Grooming your Pet Bunny
Grooming your pet bunny is as important as grooming your dog. Do you groom your bunny? If not, there’s no time like the present. Grooming your bunny is essential to comfort and overall health of the pet bunny. Not sure where to start? Well, you’re here right now, aren’t you? Let’s get started!
Groom your Pet Bunny in all Ways that Matter!
Some people think that grooming your pet bunny is all about brushing his hair, but there’s really more to it than just that. A bunny needs to be brushed and combed out, for sure. However, a bunny’s nails should be trimmed, his eyes and ears should be looked over, his scent glands should be cleaned and more!
Bathing your Pet Bunny
Many people ask if they should bathe their bunny. The short answer is no! Generally speaking, bunnies are very clean animals. If it becomes necessary to bathe your bunny, it is advisable to spot clean the dirty area.
Most bunnies will only need their bottom cleaned from time to time. Warm water and bunny shampoo should be used. If you use a blow dryer, put the dry on the warmest setting and position the dyer at least 12 inches away from the bunny. Be sure to keep the dryer moving and don’t aim the dryer in one spot for too long as you may risk burning his gentle skin.
You may need to ask someone to help you bathe your bunny. Even though your bunny isn’t completely being submerged in water, it’s likely he’s not going to sit still for you. Remember, spot cleaning is all you need to do for the bunny and it’s all you should do too. Bunnies are known to go into shock during experiences with bathing when their immune systems have been compromised so don’t try it.
Brushing your Pet Bunny
Grooming your bunny also involves brushing. Some bunnies will need to be brushed every day. Long haired bunnies such as the angora bunny tend to mat so proper attention is a must. Even bunnies with shorter hair will need to be brushed at least once a week with a bristle brush and maybe more if you notice mats forming.
Bunnies need to be brushed more frequently no matter their coat length during periods of shedding. Most bunnies will shed their coats every three months. You should be aware that not all bunnies shed for the same amount of time or during the same season.
It’s possible that grooming your bunny may, at some point, involve shaving. Shaving your bunny should only occur if absolutely necessary. It’s perfectly appropriate to trim your bunny’s fur down to about an inch or so if you are trying to prevent matting and hairballs. If you do not know how to shave and trim your bunny, leave it to the professionals. They will be glad you asked.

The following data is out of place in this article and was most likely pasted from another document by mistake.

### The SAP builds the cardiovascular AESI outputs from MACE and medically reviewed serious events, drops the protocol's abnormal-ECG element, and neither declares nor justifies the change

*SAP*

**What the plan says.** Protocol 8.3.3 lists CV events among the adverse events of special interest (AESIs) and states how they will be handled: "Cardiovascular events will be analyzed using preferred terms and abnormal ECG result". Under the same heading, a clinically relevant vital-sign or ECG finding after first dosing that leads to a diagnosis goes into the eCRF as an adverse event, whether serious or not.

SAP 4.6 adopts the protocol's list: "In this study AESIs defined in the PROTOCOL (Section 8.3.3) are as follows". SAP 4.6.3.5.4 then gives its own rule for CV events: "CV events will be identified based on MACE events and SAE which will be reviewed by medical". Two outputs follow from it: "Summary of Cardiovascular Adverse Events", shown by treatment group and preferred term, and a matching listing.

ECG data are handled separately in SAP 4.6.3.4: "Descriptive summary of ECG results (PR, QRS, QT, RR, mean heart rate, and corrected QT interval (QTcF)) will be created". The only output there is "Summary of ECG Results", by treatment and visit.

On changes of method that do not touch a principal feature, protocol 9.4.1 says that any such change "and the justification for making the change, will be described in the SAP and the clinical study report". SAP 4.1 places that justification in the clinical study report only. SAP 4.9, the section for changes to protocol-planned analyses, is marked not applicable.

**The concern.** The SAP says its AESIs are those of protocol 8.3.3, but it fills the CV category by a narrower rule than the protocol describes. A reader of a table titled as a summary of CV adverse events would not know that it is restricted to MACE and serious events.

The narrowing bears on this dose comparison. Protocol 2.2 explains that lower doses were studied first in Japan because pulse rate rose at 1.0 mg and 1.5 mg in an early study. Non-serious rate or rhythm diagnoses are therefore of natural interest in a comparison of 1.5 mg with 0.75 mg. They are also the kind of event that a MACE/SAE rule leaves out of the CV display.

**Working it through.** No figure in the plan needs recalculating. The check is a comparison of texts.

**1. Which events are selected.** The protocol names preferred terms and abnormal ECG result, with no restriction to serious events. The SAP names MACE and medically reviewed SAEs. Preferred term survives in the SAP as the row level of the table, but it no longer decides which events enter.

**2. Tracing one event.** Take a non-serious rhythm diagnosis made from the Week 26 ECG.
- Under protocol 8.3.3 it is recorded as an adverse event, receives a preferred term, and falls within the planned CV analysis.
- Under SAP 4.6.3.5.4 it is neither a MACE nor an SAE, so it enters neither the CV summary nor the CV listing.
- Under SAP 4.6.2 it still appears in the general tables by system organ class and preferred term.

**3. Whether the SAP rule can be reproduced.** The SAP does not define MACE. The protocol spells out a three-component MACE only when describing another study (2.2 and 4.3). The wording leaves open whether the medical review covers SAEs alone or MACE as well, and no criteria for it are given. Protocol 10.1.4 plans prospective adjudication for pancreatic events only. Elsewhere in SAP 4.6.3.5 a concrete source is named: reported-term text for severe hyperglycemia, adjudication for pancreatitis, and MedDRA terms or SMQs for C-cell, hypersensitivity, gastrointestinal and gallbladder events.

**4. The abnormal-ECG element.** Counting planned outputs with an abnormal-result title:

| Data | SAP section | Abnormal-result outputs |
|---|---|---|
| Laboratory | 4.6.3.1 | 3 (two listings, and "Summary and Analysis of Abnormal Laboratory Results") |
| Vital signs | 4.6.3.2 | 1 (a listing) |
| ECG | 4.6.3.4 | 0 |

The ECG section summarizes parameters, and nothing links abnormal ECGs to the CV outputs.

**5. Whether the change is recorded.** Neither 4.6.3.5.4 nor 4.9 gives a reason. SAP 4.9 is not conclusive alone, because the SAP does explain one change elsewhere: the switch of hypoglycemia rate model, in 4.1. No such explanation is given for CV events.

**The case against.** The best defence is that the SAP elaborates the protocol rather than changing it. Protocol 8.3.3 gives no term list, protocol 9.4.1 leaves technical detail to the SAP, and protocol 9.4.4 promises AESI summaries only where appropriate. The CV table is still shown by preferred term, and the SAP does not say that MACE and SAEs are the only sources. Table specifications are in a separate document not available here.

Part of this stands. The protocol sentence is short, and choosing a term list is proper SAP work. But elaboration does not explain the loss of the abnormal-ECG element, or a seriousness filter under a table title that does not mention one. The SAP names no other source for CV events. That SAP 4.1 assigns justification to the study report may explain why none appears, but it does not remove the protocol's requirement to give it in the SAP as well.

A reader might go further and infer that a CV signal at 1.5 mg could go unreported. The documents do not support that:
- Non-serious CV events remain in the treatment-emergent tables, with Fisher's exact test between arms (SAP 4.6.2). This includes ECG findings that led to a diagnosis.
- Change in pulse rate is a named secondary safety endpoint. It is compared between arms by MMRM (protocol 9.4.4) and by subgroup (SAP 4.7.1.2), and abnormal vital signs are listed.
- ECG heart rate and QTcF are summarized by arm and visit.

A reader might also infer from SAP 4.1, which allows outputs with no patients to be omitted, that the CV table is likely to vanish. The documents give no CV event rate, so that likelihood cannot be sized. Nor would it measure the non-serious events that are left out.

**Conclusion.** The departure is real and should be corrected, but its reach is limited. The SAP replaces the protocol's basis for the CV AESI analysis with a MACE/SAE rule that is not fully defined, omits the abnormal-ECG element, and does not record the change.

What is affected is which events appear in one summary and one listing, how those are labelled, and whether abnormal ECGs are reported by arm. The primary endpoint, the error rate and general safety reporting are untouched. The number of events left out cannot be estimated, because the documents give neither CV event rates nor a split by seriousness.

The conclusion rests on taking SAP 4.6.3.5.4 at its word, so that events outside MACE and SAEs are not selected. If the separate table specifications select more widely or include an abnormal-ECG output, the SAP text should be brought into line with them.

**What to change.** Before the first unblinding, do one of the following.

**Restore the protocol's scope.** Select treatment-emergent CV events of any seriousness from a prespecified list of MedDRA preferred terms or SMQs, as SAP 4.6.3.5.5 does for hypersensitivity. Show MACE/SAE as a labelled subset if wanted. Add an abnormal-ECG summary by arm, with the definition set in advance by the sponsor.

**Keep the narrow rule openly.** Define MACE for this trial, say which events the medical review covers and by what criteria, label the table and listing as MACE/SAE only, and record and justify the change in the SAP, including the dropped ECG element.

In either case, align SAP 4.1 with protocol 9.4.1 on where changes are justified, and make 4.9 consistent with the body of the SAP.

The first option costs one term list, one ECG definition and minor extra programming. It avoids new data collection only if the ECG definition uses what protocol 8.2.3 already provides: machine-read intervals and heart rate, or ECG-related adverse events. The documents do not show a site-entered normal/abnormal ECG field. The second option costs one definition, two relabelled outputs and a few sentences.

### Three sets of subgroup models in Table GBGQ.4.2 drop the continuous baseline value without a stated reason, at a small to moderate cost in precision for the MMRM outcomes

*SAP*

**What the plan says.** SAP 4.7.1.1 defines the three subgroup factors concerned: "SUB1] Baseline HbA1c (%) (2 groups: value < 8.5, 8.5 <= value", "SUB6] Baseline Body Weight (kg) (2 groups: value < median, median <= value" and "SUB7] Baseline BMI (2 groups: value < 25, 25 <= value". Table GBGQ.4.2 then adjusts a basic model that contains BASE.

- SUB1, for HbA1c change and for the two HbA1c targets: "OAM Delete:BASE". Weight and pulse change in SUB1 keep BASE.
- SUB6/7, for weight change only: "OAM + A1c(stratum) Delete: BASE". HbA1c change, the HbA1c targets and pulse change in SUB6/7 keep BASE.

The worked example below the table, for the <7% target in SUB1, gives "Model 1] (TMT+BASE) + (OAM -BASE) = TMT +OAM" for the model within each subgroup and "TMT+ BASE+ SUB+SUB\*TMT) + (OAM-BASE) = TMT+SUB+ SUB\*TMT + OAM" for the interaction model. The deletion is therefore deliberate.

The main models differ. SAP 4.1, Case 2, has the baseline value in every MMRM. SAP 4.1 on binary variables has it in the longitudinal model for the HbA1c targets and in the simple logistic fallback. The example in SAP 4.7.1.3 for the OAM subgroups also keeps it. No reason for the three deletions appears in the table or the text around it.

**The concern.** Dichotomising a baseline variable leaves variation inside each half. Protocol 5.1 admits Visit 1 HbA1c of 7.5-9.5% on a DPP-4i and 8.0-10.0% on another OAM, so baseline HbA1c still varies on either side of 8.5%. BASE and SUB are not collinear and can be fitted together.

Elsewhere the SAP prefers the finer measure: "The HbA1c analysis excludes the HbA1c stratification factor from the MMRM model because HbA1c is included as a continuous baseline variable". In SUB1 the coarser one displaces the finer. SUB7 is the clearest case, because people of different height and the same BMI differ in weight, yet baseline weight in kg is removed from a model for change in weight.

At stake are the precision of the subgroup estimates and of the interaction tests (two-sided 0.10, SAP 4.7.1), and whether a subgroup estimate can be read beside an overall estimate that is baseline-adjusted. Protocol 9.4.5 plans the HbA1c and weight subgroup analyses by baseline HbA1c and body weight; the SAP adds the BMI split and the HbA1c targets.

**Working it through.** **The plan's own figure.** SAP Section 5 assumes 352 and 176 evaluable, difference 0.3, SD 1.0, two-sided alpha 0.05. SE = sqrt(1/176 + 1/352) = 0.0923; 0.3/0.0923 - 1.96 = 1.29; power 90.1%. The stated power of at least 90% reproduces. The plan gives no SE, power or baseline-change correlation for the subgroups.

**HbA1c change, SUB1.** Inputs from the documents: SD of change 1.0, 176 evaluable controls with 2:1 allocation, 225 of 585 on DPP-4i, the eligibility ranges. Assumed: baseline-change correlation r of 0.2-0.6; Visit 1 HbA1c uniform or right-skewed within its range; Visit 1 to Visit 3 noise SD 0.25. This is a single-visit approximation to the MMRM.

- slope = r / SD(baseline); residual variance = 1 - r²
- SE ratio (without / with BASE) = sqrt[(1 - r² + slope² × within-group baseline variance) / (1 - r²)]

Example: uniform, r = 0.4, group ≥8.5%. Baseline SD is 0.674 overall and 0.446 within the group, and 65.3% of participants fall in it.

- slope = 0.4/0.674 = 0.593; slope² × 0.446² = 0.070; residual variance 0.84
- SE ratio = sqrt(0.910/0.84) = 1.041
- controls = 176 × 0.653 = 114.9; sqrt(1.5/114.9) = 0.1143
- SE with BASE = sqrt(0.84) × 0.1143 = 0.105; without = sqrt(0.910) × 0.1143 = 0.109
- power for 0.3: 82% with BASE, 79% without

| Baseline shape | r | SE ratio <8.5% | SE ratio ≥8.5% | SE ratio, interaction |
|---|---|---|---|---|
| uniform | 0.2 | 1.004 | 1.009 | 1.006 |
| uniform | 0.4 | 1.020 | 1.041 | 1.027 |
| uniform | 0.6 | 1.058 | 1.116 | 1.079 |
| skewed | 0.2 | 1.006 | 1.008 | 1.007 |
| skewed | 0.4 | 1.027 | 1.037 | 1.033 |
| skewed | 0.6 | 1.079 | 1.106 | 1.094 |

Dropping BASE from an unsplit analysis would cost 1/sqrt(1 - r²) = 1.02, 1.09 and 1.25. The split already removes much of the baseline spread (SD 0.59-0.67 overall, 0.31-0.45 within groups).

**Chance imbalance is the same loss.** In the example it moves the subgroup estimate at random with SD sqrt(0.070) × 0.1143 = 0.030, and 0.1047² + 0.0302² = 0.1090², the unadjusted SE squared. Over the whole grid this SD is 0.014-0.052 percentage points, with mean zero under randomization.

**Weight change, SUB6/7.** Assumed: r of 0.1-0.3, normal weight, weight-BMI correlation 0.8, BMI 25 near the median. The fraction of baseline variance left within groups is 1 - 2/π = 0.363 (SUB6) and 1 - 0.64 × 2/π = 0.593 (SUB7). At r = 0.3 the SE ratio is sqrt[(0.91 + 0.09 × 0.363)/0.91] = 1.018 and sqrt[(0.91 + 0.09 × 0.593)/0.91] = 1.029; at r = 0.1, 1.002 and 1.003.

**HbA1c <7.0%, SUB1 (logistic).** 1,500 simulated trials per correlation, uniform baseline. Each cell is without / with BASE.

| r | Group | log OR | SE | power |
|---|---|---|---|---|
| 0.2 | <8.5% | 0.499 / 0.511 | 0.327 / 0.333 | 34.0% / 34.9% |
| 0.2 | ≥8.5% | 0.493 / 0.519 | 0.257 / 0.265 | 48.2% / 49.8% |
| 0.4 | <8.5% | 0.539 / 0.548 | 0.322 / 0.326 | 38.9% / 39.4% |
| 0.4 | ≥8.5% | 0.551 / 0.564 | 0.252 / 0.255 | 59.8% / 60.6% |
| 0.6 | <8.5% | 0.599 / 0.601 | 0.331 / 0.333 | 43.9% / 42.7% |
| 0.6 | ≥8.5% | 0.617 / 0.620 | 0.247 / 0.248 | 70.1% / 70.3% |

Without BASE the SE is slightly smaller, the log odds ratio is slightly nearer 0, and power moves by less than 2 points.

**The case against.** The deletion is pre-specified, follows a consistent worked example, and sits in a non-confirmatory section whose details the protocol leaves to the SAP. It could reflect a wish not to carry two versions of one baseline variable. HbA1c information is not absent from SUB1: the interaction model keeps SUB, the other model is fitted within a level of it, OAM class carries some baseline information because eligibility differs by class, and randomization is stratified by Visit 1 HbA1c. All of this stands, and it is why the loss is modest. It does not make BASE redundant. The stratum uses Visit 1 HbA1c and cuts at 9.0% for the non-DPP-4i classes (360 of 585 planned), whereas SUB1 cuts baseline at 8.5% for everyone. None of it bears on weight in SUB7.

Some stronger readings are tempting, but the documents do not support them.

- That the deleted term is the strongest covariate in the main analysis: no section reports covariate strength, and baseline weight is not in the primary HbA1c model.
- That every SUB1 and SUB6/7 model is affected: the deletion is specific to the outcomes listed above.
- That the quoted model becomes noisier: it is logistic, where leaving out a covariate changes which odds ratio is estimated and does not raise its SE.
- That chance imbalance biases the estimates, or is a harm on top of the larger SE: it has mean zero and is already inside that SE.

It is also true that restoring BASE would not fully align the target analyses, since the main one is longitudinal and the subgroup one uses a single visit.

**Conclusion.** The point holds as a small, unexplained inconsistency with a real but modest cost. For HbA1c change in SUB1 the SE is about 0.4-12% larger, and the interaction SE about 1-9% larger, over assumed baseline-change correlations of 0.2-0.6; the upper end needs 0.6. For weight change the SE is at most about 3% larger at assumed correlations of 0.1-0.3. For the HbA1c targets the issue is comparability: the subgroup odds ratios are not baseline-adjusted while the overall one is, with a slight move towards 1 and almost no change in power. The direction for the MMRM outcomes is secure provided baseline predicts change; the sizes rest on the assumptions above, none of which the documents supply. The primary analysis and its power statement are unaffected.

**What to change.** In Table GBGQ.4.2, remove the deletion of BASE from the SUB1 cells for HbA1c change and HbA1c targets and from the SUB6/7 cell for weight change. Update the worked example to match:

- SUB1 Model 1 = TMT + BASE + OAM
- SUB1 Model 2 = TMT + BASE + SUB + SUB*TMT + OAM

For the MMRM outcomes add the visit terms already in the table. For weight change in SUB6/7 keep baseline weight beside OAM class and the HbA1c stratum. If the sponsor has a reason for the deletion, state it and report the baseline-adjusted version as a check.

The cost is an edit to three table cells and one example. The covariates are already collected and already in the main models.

Cleaning your Pet Bunny’s Scent Glands
Did you know that your bunny has scent glands? Similar to other pets, a bunny has scent glands on their bottom and under their chin. From time to time, they being to smell bad due to build up of the waxy substance in the ducts of the glands. By simply wetting the area of the scent glands with mineral oil, you can easily wipe clean and restore your bunny’s gland to the prior and more preferred scent free version! Keep in mind you are dealing with very delicate areas of your bunny so please be gentle.
Trimming your Pet Bunny’s Nails
Finally, grooming your pet bunny also includes trimming his nails. Trim your pet bunny’s nails only if you fee comfortable doing so.
Place the bunny on his back in your lap or hold him like a baby in the crook of your arm. Carefully trim your bunny’s nails. This can be done if you are aware that you can’t trim past the quick, which is where the blood supply begins. Nails that are light in color are easier to trim because you can visually see the quick, making it easier to avoid injury to the bunny while trimming. Dark colored nails are trickier. Using a flashlight makes it easier to see the quick. If you do happen to cut down to the quick, you can quickly stop the bleeding by applying styptic powder or Kwick stop.
If trimming your bunny’s nails makes you nervous, don’t fret. Just take your bunny to the vet or groomer and they will be glad to do it for you. They do it all the time.
In conclusion, always remember the delicate nature of bunnies and act accordingly with them. Grooming your pet bunny should be a positive, bonding experience. Injuries can occur from harsh grooming to these gentle little creatures. To learn more about grooming your bunny, check out the House Rabbit Society, a non-profit rescue and education organization.